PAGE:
Posted on January 6, 2022

Black American Climbers Attempt to Scale Mount Everest to Tackle the Peak’s ‘Intentional Lack of Access for Black People

Shannon Thaler, Daily Mail, January 3, 2022

A team of nine black climbers is attempting to scale Mount Everest to tackle the mountain’s ‘intentional lack of access for black people’ and mountaineering’s ‘colonial history’.

The Full Circle Everest Expedition, which climbing leader Fred Campbell described as ‘the first all black and brown expedition to the highest place on earth’ in an Instagram video, is hoping to change the future of mountaineering.

The first two men to ever complete the climb to Mount Everest’s summit were Sherpa Tenzing Norgay, from Nepal, and Sir Edmund Hillary, from New Zealand, in 1953.

In fact, many people from the Sherpa community climb the mountain daily during peak season to carry heavy supplies for climbers, and outside of Nepal, ‘Sherpa’ has also become a name for mountain guides.

Since 1953, a total of 10,155 people have reached the towering mountain’s summit.

According to a GoFundMe created for the expedition – which has surpassed its $150,000 goal – only eight black climbers of the 10,000 made it to the summit.

The Full Circle Everest Expedition team is hoping to add nine more to that figure with people from all over the world training to summit the world’s tallest mountain in the spring of 2022.

‘Everest is not the end goal, but just the beginning. Our expedition will reshape the narrative of the outdoors to one that is inclusive and where everyone belongs,’ a description on the GoFundMe read.

On Instagram, Manoah Ainuu, one of the athletes, said that ‘the main reason this is important: Historically, black and brown people haven’t been in these areas and environments, especially not on the highest point of the world’.

‘So we think this is an opportunity to be first in a lot of ways,’ he added.

Even the name of the expedition – Full Circle – speaks to the team’s efforts to highlight diversity in mountaineering, The Post reported.

Saal referenced Hillary – the first reach Mount Everest’s summit – and told The Post: ‘There’s been an intentional lack of access for Black people. When Hillary first summited [Everest], black people couldn’t even vote in this country.’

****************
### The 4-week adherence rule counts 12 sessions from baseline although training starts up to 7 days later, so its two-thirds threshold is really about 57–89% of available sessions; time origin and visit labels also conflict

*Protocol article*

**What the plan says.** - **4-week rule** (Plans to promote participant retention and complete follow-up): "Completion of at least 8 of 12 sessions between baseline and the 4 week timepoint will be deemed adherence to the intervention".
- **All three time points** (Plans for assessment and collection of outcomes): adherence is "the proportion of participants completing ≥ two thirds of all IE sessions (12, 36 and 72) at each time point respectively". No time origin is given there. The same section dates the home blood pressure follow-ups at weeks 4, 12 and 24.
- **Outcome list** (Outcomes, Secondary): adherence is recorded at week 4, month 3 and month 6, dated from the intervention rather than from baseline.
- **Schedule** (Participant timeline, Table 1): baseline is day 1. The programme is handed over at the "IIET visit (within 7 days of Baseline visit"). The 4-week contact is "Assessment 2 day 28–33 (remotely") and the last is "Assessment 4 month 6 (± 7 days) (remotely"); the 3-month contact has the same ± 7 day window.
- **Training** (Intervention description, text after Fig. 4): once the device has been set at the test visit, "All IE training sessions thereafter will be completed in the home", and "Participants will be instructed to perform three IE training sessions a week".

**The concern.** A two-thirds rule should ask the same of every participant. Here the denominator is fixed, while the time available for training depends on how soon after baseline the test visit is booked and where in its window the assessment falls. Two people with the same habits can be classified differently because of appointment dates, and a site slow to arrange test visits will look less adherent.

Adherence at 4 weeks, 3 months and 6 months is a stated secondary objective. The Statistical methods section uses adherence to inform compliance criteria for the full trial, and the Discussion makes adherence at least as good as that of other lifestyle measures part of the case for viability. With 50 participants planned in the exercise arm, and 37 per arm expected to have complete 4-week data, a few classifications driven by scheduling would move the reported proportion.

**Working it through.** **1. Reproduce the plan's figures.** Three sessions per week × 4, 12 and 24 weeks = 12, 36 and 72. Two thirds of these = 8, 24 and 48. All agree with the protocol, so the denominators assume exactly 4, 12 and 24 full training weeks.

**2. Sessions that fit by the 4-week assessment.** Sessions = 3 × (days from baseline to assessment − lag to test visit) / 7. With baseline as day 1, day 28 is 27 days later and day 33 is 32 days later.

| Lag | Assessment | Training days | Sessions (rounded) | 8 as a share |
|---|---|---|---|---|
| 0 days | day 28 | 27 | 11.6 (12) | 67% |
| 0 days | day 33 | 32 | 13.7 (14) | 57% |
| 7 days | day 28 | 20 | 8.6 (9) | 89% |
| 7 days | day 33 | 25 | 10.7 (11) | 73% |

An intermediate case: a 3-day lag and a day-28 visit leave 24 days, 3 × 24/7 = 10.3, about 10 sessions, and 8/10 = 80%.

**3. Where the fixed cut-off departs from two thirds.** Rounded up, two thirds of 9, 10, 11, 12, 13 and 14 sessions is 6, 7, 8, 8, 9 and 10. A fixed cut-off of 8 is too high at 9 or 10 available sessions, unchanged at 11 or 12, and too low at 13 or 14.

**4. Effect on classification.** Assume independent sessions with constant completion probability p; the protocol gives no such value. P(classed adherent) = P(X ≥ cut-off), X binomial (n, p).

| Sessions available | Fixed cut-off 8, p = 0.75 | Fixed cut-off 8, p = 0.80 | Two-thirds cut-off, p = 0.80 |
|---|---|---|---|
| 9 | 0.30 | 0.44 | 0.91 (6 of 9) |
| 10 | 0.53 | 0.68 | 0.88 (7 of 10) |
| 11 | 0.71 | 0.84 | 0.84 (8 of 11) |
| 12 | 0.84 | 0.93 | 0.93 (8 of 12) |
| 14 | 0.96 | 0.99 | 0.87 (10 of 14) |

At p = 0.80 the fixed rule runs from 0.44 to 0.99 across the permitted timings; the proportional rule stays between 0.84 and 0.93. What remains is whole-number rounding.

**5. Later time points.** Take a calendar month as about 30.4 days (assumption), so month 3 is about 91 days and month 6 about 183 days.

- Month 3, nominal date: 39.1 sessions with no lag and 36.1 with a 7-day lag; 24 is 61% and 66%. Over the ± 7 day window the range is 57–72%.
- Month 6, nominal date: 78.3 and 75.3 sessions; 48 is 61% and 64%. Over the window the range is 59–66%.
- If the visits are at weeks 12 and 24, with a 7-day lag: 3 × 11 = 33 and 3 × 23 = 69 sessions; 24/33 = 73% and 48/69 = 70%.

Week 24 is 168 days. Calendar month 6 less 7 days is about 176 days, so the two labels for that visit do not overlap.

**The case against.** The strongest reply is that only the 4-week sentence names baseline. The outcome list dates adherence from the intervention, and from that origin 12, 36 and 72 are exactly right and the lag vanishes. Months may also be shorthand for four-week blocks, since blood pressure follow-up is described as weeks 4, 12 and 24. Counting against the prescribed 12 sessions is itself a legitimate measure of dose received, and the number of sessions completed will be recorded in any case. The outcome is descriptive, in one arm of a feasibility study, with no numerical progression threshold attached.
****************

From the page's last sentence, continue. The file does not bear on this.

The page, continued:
She also noted that national parks had only recently been desegregated. ‘This expedition is all about showing, “Yes, we can do this.”‘

Mount Everest – the highest mountain above sea level – stands 29,032 feet tall in the Himalayas, which borders China and Nepal.

About 800 people attempt to climb Everest each year, although far fewer succeed due to the below-freezing temperatures and harrowing conditions that come with it.

There is even a ‘death zone, which begin at 26,247 feet when the amount of oxygen in the atmosphere drops 40 percent.

Because of the high altitudes, many skilled climbers spend several weeks making the trek to the summit.

Team leader, 58-year-old Philip Henderson, told The Washington Post that he is often the only black person in any of his mountaineering groups and therefore created the project to be about ‘summiting Everest first’ and ‘everything else second’.

The team, which is full of highly-qualified climbers, has already gained sponsorships from outdoor apparel companies such as The North Face, MSR Gear, Thermarest and Ramble Camp, among others.

Adina Scott of Seattle, Washington, has a PhD in electrical engineering and now works for the US Antarctic program, providing electronic support to scientists doing field work along the Arctic Peninsula, according to a bio on the Full Circle Everest Expedition’s website.

And Evan Green, from Albuquerque, New Mexico, is a freelance photographer and videographer specializing in the outdoor industry while Abby Dione of Fort Lauderdale, Florida, has owned Coral Cliffs Climbing Gym since 2011.

Rosemary Saal, 28, is a field instructor at the National Outdoor Leadership School in Seattle, Washington, according to her LinkedIn profile and, in an Instagram post of the team, revealed that the expedition has been two years in the making.

She told The Post of why she chose to join the team: ‘I hear “black people don’t do that” all the time when I talk about my climbing.

‘That only perpetuates the stereotypes. It’s important to change the narrative.’

Meanwhile, other team members are no stranger to summiting. Demond ‘Dom’ Mullins is a combat veteran of the Iraq War, worked as a US Senate staffer on veterans health and has summited Mount Kilimanjaro (19,341 ft) and Mount Kenya (17,057 ft).

Fred Campbell, who is serving as the team’s climbing leader, has also climbed Mount Kilimanjaro, plus in the Alaska Range, Sierra Madres in Mexico, the Bugaboos in Canada and the Cascades in Washington over the course of the past decade.

On Instagram, he showed off how he trains by running up stairs and ascending local hills in his home of Seattle, Washington.